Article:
I have a wee little story in AntiSF at the moment. It's called Warrior. I hope you like it.
Rachel's Blog Rachel's Blog: Writing
I'd really like to know what you think of it, so please leave a comment over there for Russell (wonder-editor) to read, or here if you just want to say Happy Birthday ;-)
I am trying to write a brief bio to accompany a short story publication. I think it must be the hardest thing in the world.
If you, like me, would like Halloween to last at least as long as, oh, Summer? you might want to take a look at Midnight Echo, the inaugral issue of the magazine of the Australian Horror Writers Association.
There are some big names in the contents, and also,
But don't let that stop you! What I've read so far is a great collection of all kinds of creepy tales.
So can we take a vote? Halloween for at least as long as Thingymas? At least can we have a ruling that the two celebrations' decorations should not be in the stores At The Same Time? Although I am rather partial to a Gothmas Tree.
The NaNo website is currently gasping for breath under a stacks-on of enthusiastic writers, so I thought I'd give you an update on my progress so far.
6,008 / 50,000
I'm pretty pleased with how it's going. Of course only one paragraph in twenty is any good, but my mantra is "First draft, first draft..." I'm eagerly waiting to find out what the plot will be, but my main character is discovering a most interesting setting, meeting some quite bizarre people and having a very confusing time of it. Much like the author really.
Excelsior, fellow NaNoers!
So I've signed in again for NaNoWriMo. That's me there. You can keep an eye on my word count if you like. Please don't harrass me too much about it though! After numerous divination techniques I still don't have a plot. Moreover, I don't think Abbey would be impressed if I tried to postpone her birthday party. Plus all that holiday stuff I need to get onto. Yikes.
I'll make sure to tell you all at exactly what point I give up.
It's a very specific type of Hero's Journey, the most potent sub-case. It's told over and over again, and it works, over and over again. Dorothy Gale, Buffy Summers, Harry Potter, Charlie Bucket, Luke Skywalker, even Peter Parker, they all fit a very specific pattern. They're living a life, sometimes a fine one, often a troubled one, but certainly one governed by ordinary rules, when suddenly the curtain is pulled back and a whole new world, or a new set of rules of this world, is revealed. And what's more - and this is the important part - in that new world, they are something special. They are The Chosen One.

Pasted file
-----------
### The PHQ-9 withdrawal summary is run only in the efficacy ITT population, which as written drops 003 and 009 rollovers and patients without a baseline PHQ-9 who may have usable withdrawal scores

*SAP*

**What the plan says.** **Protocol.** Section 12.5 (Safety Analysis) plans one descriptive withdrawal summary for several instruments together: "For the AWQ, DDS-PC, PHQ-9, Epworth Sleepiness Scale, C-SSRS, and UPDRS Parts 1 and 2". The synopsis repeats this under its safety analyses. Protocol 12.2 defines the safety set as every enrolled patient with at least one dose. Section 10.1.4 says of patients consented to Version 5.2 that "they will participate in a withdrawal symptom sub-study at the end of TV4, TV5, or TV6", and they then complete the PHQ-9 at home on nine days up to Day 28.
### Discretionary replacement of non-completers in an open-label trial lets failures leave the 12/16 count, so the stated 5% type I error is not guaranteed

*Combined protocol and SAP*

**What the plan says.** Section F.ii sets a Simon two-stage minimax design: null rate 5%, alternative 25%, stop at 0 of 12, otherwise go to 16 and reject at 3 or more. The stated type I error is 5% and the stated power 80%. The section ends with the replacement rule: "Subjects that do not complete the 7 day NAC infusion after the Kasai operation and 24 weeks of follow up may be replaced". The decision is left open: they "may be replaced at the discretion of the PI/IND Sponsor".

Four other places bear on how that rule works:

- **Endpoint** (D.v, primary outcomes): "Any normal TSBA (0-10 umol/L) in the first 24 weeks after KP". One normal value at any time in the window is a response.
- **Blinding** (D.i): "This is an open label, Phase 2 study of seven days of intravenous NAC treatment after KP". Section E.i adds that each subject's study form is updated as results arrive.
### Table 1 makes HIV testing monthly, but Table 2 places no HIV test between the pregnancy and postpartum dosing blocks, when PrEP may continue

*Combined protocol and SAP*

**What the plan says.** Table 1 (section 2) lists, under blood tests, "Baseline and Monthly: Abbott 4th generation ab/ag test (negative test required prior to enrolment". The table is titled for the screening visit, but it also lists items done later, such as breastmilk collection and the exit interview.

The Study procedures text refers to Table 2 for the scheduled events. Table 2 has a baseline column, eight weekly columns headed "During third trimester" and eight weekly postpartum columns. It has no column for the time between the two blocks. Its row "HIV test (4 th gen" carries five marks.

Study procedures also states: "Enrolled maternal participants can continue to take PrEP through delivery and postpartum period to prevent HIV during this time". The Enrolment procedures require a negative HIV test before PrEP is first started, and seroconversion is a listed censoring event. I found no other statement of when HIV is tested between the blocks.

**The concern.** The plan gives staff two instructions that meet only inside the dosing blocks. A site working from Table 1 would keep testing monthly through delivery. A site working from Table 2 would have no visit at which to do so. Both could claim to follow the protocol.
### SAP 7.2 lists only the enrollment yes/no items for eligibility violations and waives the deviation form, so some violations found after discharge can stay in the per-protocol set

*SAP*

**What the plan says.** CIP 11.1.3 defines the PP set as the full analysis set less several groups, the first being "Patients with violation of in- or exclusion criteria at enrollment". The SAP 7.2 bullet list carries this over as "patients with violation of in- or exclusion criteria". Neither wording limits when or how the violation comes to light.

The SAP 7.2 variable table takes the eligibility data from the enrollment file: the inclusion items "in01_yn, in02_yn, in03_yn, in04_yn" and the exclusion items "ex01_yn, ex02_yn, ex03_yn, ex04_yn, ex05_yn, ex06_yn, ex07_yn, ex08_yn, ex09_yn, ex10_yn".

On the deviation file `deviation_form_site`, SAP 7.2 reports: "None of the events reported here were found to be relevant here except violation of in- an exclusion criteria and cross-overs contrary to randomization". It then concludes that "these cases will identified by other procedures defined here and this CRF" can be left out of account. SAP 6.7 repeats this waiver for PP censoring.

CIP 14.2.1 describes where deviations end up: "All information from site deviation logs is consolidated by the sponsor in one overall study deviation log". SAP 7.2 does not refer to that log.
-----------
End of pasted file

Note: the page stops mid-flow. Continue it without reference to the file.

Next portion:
It also goes a little way to explain the current popularity of YA fiction among adults. In a world where so much is going wrong, wouldn't it be great to have the opportunity, ability and belief from others that you can make a difference? Yes, please.
Egg donor wanted: Near-human preferred.
Pluto unappreciated. Seeks new solar system.
I'm not your mother, am I?
The hardest part really is getting the six words to tell a story rather than just evoke an emotion or be a clever quip as capnoblivious has mentioned. The advertising format ("For sale:..." "Egg donor wanted:...") seems to be the easiest to work with because the language is already in a clipped style. Similarly straightforward is the headline style of poor unappreciated Pluto. It's easy to write a story in a sort of shorthand, such as "Cold call. Life insurance? Too late." but it then ceases to be something that is pleasant to read.
I think my favourite of the Wired stories is Eileen Gunn's, because it doesn't rely on any of those tricks.
Computer, did we bring batteries? Computer?
There must be something in the question-with-no-answer story, but I'm not sure I've got it with my attempt.
Pat Holt, editor and publishing industry critic, has an article on Holt Uncensored called Ten Mistakes Writers Don't See (But Can Easily Fix When They Do).
I read it in a knowing way, nodding along in agreement. Then I picked up a random sample of my own writing. It's back to the editing desk for me.
(via Spinister Blog)
Please find enclosed my short story. I look forward to receiving from you my first rejection letter.
The final version of the nanotech book is currently elbowing its way toward the inboxes of my learned reviewers. (Yay!) Now for a drink** and a short break to work on l'histoire du vampire.
* Would that be mosquito?
**French sparkling, hence the nonsense.
Red Right Hand has issued a challenge to spec monkeys to post a page of a screenplay to their website. There are words on my hard-drive going to waste, so, I participate. Not that I'm a spec monkey, but I have written a lot of pages of screenplay. Here's one from Wouldn't Be Seen Dead which I wrote circa 2000.
I apologise for the tiny text, but blarg, it's me vs. Juno (the computer) vs. the vagaries of script formatting.
(via Chained to the Keyboard who has posted a page from an Invader Zim spec.)
As a service to person-kind, and as witness to the fact that you can procrastinate as well as finish 50,000 words in 30 days, I present here the Nano Calculator I created during last year's NaNoWriMo. Appleworks format (.cwk) 50kB
To see its magic, just run a word count on your NaNovel and plug the total into Column C (End of Day Count) beside the appropriate date. I think the rest is self explanatory. Let me know if you spot any problems. There are probably better ways of doing the equations, but I'm not a mathemagician. (Although I think I'm in love with the graph a little bit.)
Here's what mine looked like at the end of NaNo04.